I write about women who have something to do and to say, and who go out and conquer the world.
SHE is nearly 80 and soon to celebrate her 50th wedding anniversary, but Barbara Taylor Bradford, bestselling author and multi-millionairess, is in no mood for slowing down.
I ask the former journalist, who left school at 15 and was a typist at the Yorkshire Evening Post before becoming a reporter, what she would do if she didn’t write, and if her husband, movie producer Robert Bradford, didn’t look after her business interests.
“What would we do?” she asks. “We don’t have children, so we don’t have grandchildren. We have a lovely god-daughter, but she’s Spanish, lives in Spain, and is married. We only see her two or three times a year. People who retire die. Work keeps me busy.”
The no-nonsense author, who was in her 40s when she wrote her first book, A Woman Of Substance, but has since written 26 novels with sales of 89m copies in 90-plus countries, was awarded an OBE in 2007. She attributes much of her success to her husband.
Bob markets the Taylor Bradford brand, and produced a string of TV movies adapted from her books. The couple are not planning massive celebrations for their golden anniversary. When the guest list exceeded 350, they shelved the idea, but their partnership seems something to celebrate every day.
“We still love each other, we are very close and we are each other’s best friend,” Taylor Bradford says simply. “He makes me laugh every day.”
They are always nice to each other. “What’s the point of being married if you’re going to be nasty? I think you must like your husband, as well as love him. I also think you have to have a lot of respect for each other. Yes, he aggravates me and I aggravate him and we have a few bickers, but he says, ‘no, we never bicker’. Maybe he doesn’t know what bickering is,” she says.
Taylor Bradford doesn’t dwell on regrets at never having had children. She has written of the sadness of two miscarriages and not falling pregnant again, and said it probably made her marriage stronger.
She wrote: “The awful thing is that miscarriage just happens and there’s absolutely nothing you can do. It’s such a shock and disappointment, but no one can change what is happening to you. I still recall that sense of loss, but I realised then that I just couldn’t live my life filled with regrets, dwelling over babies who had never been born. At times, I’ve said to Bob, ‘Are you sorry we didn’t have a child?’ and he’s said, ‘Sometimes I wish we had, but you don’t miss somebody you’ve never known’.”
Taylor Bradford’s life has been rich. Her hard-working ethos has ensured that. She rises at 5.30am to write in her luxurious Manhattan apartment. Her sagas frequently focus on feisty, talented working women with ambition — rather like herself — in stories peppered with glamour, lust, wealth and betrayal. “I write about women who have something to do and something to say, and go out and conquer the world. I call them women warriors,” she says.
Her 28th novel, Secrets From The Past, centres on a female war photographer who, while writing her late father’s biography, finds photographs that turn her life upside down. Taylor Bradford thought of the idea while staying in a hotel in France in the summer of 2011, where she and her husband watched TV as the war broke out in Libya.
In the story, the heroine looks after an ex-lover, who has come out of Afghanistan with post-traumatic stress disorder. Taylor Bradford says her researching worries her husband — and this latest novel is no exception. “I frightened my husband. I’d researched PTSD and how it manifests itself and read a lot about war veterans and correspondents, and I said to Bob, ‘The only thing I need to do now is get myself accredited as a war correspondent and go to a front line’. He said, ‘Over my dead body’.”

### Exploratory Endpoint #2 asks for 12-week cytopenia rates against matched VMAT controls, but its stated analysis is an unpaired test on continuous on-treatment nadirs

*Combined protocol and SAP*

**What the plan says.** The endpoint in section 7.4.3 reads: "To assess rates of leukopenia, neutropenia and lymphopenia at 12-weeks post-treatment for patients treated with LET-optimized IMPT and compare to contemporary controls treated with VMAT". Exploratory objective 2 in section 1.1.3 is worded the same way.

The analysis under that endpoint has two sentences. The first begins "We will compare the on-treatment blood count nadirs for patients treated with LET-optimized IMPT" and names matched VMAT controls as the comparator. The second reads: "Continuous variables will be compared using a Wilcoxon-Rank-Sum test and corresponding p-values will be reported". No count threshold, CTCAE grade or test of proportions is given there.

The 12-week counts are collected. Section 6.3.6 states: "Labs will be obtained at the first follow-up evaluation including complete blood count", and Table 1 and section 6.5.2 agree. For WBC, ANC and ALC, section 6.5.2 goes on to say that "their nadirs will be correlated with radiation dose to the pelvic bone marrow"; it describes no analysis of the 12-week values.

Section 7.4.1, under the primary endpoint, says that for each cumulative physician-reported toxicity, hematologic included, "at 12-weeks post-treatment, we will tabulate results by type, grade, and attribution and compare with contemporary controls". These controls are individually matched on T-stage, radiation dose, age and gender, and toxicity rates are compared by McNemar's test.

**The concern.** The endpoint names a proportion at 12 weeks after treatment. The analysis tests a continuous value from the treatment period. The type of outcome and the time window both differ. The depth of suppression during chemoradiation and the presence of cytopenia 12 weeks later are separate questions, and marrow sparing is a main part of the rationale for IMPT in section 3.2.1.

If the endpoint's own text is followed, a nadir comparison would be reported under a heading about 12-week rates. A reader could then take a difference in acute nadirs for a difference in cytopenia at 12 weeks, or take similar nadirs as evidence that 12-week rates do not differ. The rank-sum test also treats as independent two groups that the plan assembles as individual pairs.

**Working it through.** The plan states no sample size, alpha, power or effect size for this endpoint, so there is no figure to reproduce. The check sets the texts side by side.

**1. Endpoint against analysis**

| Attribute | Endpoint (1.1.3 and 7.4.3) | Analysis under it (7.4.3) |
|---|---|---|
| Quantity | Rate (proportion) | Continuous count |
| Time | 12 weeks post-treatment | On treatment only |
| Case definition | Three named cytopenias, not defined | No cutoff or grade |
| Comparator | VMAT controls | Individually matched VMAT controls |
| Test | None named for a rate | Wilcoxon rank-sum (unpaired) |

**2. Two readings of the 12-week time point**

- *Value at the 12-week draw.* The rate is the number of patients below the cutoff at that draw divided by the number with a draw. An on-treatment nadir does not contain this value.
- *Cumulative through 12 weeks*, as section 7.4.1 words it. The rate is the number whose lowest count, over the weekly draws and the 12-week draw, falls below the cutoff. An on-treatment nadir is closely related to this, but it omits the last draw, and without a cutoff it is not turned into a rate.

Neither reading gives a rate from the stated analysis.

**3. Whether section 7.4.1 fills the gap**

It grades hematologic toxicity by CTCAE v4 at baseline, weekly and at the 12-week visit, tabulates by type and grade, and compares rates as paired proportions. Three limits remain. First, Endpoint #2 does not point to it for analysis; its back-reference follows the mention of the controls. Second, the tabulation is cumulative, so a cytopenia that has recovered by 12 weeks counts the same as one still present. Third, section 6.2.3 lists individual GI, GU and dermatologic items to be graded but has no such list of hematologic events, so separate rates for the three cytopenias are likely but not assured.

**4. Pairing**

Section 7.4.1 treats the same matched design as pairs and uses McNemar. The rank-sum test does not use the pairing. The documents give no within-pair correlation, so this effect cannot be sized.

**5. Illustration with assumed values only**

Born in Leeds, Taylor Bradford grew up in the suburb of Upper Armley. Her mother, Freda, was a nurse and a housekeeper, while her father, Winston, who had lost a leg in an accident, was largely unemployed.
“I felt that if you weren’t working all the time, God was going to strike you down. I grew up as an only child with a quiet, reticent mother, but she instilled in me a lot of my ambition,” Taylor Bradford says. At 20, she became fashion editor at Woman’s Own magazine, and later a columnist for the London Evening News.
She met Bob on a blind date, through a mutual friend, when she was 28. He impressed her because he was wearing a tie. They were married on Christmas Eve, 1963, whereupon she moved to America to be with him.
But she had no intention of becoming a lady of leisure — and her work ethic has made her one of the world’s richest authors. No sooner has she finished a book, than she’s on to the next — her deadline for the next novel is July. She’s lived in the US for nearly 50 years, but returns to England so often that she never misses it.
“Since September this is my fifth trip. I’ve been in Yorkshire doing a TV documentary series called Secrets Of The Workhouse, which is coming up in May on ITV,” she says. In it, she joins celebrities, including Felicity Kendal, Keira Chaplin (the grand-daughter of Charlie Chaplin) and actor Brian Cox, in discovering more about their relatives who spent time in the Victorian workhouses.
There’s no signs of slowing down, of slippers by the fire, aching bones, or succumbing to the fact that she’s almost an octogenarian.
And with that, she’s whisked away happily for another TV appearance, during an overfilled schedule, to ensure the Barbara Taylor Bradford brand continues.
*Secrets From The Past, by Barbara Taylor Bradford, is published by HarperCollins, €14.99.